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Published: Monday, April 16, 2001

Preparing your ASP Pages for a Transition to ASP.NET, Part 4

By Darren Neimke and Scott Mitchell

  • Read Part 1
  • Read Part 2
  • Read Part 3

  • In Part 3 we looked at how to populate the blnIsValid and blnIsPostBack variables in our ASP code template. In this part we'll look at the validator functions we need in order to successfully determine whether or not blnIsValid should be True or False. We'll also look at an example application of this code template and wrap up the article!

    - continued -

    Creating the Validator Functions
    So far I (Darren Neimke) have written three specific validator functions that I use in this code template. After creating these functions be sure to copy them to an include file, Validators.asp. (To learn more about server-side includes be sure to read: The Low-Down on #include.) You are invited to create your own validation functions for this ASP code template. These three validation functions should get you started:

    ' The next 3 functions are Validation functions and should actualy be 
    ' removed to an include file called Validators.inc.
    Private function RequiredFieldValidator (val, name)
    ' This function validates that the passed-in field has a value.
      RequiredFieldValidator = ""
      if isNull(val) or Len(Trim(val)) = 0 then
      ' If no value was entered for this field pass back an error message.
          RequiredFieldValidator = "You did not enter a value for " & _
                                   name & ".<br />" & vbCrLf
      end if
    end function
    Private function RegularExpressionValidator (val, name, pattern)
    ' This function validates that the nominated fields against a Regular
    ' Expression pattern.
      RegularExpressionValidator = ""
      ' Declare our variable.
      Dim objRE
      ' Create an instance of the regexp object.
      Set objRE = New regexp
      ' Set the properties of the RegExp object.
      objRE.Pattern = pattern
      objRE.Global = True
      objRE.IgnoreCase = True
      objRE.Test ( val )
      if not objRE.Test ( val ) then
      ' The data entered does not match the required pattern.
         RegularExpressionValidator = "The data that you entered for " & _
              name & " does not match the required pattern.<br />" & vbCrLf
      end if
      ' Explicitly set our object to Nothing.
      Set objRE = Nothing
    end function
    Private Function RangeValidator (val, name, lower, upper)
    ' This function validates that the nominated fields have a value 
    ' between 2 Bounds.
       RangeValidator = ""
      if not isNull(val) AND isNumeric(val) then
        if CLng(val) < lower or CLng(val) > upper then
        ' If no value was entered for this field pass back an error message.
          RangeValidator = "The value you entered for " & name & _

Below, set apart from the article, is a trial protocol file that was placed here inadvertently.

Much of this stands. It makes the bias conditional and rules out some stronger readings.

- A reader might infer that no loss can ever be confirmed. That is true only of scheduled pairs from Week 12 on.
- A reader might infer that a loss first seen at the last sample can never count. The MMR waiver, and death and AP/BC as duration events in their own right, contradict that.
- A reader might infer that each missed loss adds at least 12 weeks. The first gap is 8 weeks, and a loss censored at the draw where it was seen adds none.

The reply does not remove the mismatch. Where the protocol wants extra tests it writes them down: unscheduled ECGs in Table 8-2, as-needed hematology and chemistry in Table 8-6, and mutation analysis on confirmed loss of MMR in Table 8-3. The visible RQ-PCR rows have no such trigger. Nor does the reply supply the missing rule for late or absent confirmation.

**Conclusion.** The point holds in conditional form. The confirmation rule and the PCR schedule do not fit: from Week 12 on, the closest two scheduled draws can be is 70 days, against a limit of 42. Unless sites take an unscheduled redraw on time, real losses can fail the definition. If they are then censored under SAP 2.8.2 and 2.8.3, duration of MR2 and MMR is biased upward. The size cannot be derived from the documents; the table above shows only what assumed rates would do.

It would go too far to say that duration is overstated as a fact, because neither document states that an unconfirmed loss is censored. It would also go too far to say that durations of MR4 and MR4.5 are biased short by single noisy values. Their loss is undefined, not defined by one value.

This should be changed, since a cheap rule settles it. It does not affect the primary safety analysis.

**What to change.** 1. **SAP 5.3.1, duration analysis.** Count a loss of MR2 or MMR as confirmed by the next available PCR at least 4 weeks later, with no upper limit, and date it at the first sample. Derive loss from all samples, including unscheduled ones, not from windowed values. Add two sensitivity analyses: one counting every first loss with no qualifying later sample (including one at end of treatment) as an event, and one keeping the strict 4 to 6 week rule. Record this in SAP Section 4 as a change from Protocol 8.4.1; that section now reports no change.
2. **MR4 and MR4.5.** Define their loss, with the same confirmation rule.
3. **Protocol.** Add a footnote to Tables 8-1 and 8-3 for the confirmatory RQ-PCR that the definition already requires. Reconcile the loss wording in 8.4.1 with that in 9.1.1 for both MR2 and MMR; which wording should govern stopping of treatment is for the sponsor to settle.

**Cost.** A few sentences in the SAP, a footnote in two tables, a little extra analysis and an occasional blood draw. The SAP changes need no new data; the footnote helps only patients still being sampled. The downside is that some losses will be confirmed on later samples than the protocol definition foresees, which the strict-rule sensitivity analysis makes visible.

" was not within the accepted range of " & lower & _
                         " - " & upper & ".<br />" & vbCrLf
    	end if
        RangeValidator = "You must enter a numeric value for  " & name & _
                         ".<br />" & vbCrLf
      end if
    end function

    Take a moment to check out this example script. The example encorporates all of the elements of the migration code template we've discussed in this article. As you poke through the example note that it is comprised of the following "sections:"

    1. Global variable definitions - At the beginning of the example, a number of global variables are defined. These include the blnIsPostback and blnIsValid variables that we discussed earlier as well as a variable for each form field.
    2. The inclusion of Validators.asp - this include file contains the validator functions, which are used in the ValidateFormValues function.
    3. The blnIsPostback and blnIsValid tests - These code blocks are nearly identical to the examples we looked at earlier in this article for determining the values of these two properties. It simply determines whether or not the page has been posted back to and, if it has, checks to see if all the validation controls are valid.
    4. The Page_Load function - Note that this function checks both the blnIsPostback and blnIsValid properties and can take various actions based on the values of these properties.
    5. The ValidateFormValues function - This function needs to be altered for each page, depending on the validation requirements for each form field value.
    6. The call to the Page_Load function - Note the Call Page_Load() line of code - this fires off the whole pseudo-event life-cycle of the code template page.
    7. A postback form - A postback form can be created by simply leaving off the ACTION parameter in the HTML FORM tag.

    That's it! I would recommend that you adopt a template similar to this when creating classic ASP pages. Doing so will make the migration to ASP.NET that much easier, both from a code maintenance and code style point of view. When I say code style point of view, what I mean is that you will already be thinking in terms of coding against the Page object and its events, the style employed by ASP.NET. Adopting this template will save you time when you decide to migrate your Web site to ASP.NET and will help gently familiarize you with some of ASP.NET's stylistic and code differences.

    Happy Programming!

  • By Darren Neimke and Scott Mitchell


  • View the example code template
  • Visit the ASP.NET Article Index

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